With the release of his new album The Blue Land, saxophonist Matthieu Bordenave is set to enter another phase in the develpment of his music.

With the addition of drummer James Maddren to the long term trio heard on his ECM debut La traversée Bordenave has juxtaposed his unique compositions that draw influences from chamber jazz, classical music and improvisation.

Of his all-time top ten albums, Matthieu says:

Lee Konitz – Live at the Half Note

An album in which the beauty of the melodic lines reaches a climax. The playing and timbre of Lee Konitz and Warne Marsh are perfectly complementary. All is lightness. No clichés, just the courage to invent music based on listening and inventiveness.

Bobo Stenson – Serenity

One of the finest albums by the Bobo Stenson Trio. The repertoire is varied, written, improvised, concrete and abstract, but the group plays with one voice. This common sound guides the listener through a multitude of climates that are unheard of for a group made up of three instrumentalists. The quintessence of European jazz.

John Coltrane – First Meditations

The last studio recording by the Classic quartet and even though Coltrane had decided during his lifetime not to release the album the music remains sumptuous. Closer to a suite for quartet, with each member finding his own setting, the analogies with the Crescent album are numerous. Coltrane declaims a universal jazz through a sound filled with humanity, where power echoes fragility.

Bill Frisell – In Line

Bill Frisell’s debut as leader at ECM. Although he was present on other recordings of the label before this production (Eberhard Weber, Jan Garbarek…). This record has always fascinated me because of the way Frisell develops an absolutely unheard-of world of sound. Many of the themes have become iconic, but beyond the magnificent writing, the culture of an absolutely singular sound is fascinating for a first recording.

Keith Jarrett – Personal Mountain

Everything on this record reflects the joy of playing. Thinking about music together, moving collectively into a trance where the themes develop and metamorphose. And then there’s Garbarek’s sound, powerful, sharp, with a lyricism that envelops the whole band. Keith had three groups at the time (Trio, American Quartet, European Quartet), each a musical summit in its own right.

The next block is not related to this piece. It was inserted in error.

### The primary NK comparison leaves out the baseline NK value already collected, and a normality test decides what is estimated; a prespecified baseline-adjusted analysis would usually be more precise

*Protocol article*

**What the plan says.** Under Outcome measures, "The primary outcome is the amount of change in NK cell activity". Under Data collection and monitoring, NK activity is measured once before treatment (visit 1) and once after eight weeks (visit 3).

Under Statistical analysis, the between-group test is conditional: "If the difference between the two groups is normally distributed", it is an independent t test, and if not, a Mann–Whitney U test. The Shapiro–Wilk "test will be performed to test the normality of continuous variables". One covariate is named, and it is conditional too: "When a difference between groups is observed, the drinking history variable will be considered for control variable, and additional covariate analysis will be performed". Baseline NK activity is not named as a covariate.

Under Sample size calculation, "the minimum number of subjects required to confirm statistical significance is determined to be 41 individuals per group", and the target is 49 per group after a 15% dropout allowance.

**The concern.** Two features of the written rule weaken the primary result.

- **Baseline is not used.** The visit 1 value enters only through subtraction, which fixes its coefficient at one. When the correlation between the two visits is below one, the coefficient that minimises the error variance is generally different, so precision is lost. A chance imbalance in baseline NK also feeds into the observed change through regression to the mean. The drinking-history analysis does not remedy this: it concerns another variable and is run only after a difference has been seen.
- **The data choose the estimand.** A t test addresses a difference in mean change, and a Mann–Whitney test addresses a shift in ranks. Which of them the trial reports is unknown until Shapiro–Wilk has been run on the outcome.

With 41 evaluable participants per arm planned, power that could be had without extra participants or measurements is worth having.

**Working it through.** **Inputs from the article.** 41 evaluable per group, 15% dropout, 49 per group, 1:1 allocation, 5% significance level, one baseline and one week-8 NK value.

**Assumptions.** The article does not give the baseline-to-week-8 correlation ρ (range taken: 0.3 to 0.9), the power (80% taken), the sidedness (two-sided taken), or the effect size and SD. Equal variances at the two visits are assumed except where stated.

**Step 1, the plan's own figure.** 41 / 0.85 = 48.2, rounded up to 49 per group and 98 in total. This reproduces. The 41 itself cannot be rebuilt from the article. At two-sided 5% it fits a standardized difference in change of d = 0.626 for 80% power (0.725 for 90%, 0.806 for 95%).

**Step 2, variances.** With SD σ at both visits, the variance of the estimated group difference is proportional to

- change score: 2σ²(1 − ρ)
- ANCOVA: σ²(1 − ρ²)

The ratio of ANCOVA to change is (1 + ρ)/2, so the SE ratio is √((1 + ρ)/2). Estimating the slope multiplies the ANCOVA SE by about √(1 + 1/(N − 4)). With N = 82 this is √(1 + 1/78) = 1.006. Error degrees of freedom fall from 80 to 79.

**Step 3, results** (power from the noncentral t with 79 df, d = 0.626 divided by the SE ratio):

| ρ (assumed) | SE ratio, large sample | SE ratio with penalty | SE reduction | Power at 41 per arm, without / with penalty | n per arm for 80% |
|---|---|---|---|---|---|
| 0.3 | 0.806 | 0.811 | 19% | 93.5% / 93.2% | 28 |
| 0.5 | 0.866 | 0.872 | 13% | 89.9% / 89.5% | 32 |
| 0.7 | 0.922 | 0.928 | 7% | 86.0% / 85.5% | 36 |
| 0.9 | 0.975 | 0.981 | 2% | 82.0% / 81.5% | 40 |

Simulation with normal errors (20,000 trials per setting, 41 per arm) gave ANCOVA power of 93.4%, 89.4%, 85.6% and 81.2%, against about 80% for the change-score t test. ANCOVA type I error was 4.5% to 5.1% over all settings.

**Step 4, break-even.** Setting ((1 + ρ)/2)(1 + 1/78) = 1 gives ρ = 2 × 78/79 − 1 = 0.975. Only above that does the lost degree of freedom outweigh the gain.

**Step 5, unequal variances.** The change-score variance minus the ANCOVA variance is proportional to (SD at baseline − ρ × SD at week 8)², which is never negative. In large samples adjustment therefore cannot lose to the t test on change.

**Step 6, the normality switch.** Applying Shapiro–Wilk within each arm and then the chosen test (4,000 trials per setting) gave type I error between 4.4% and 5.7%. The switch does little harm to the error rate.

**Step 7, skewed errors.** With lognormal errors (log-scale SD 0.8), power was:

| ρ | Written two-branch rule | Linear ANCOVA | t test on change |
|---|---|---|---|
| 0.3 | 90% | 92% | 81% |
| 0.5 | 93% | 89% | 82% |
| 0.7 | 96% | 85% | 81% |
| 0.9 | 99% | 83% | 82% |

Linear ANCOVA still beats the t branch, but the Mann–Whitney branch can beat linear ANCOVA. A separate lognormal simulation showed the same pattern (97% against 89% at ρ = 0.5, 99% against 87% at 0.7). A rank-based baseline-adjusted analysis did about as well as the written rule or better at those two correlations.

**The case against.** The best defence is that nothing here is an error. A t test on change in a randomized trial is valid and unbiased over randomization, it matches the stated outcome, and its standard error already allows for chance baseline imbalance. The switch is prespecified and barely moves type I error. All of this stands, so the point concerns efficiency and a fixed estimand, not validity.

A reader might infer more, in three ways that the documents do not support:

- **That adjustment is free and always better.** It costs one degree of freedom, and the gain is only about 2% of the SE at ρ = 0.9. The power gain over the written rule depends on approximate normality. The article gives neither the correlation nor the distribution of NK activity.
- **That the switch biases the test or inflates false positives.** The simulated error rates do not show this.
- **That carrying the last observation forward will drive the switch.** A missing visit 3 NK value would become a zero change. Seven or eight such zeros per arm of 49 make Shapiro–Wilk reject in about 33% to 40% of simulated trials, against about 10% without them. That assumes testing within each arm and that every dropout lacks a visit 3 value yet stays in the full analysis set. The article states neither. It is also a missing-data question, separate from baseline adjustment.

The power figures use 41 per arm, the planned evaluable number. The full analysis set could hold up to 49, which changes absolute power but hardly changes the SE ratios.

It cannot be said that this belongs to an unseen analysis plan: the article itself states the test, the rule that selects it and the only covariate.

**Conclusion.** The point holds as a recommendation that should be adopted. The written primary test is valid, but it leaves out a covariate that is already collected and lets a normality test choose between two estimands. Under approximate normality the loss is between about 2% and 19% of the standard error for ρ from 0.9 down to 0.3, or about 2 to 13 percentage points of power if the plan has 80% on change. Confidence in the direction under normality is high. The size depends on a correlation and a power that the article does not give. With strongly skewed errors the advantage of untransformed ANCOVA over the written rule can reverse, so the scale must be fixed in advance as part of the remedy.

Miles Davis -Live at the Plugged Nickel

This series of concerts recorded in Chicago in December 1965 by Miles’ second Great Quintet has always represented for me a leap into the unknown. The way each musician steps out of his comfort zone and redefines his own playing with each track. Each piece in the repertoire is played with a desire to discover new possibilities.

Paul Motian Trio – I Have a Room above her

This album is a miracle. A miracle of balance and beauty. Each musician voluntarily forgets the role that would be naturally predestined for him. Their sole aim is to make the music resonate through the group’s weightless sound. The connection between Joe Lovano and Bill Frisell is telepathic.

Charles Lloyd – The Call

Charles Lloyd’s lyricism brings together two ideals that might at first sight seem distant: the voluptuous, vaporous playing of Lester Young, and the evocative power and poignant intensity of Coltrane. On this album, on which he finds a wonderful accompanist in Bobo Stenson (echoing his quartet with Keith Jarrett in the 60s), Lloyd also achieves the perfect alchemy between composer and improviser.

Wayne Shorter & Herbie Hancock – 1+1

Certainly my record for a desert island. It’s all there: listening, creativity. The music seems to live every second. And Wayne on soprano is surely the greatest assimilation of an instrument by a musician. We no longer hear a saxophone but just the voice of one of the greatest improvisers of the twentieth century. A dream blower.

Hommage a Messiaen, Pierre-Laurent Aimard

Suspended melodies, colours, changing light. These pieces are like resonant melodies from a fantastic world. The young Olivier Messiaen opens the doors to a world where the sounds of Debussy and Ravel permeate the atmosphere but where the musical line of the twentieth century is already shaping the horizon.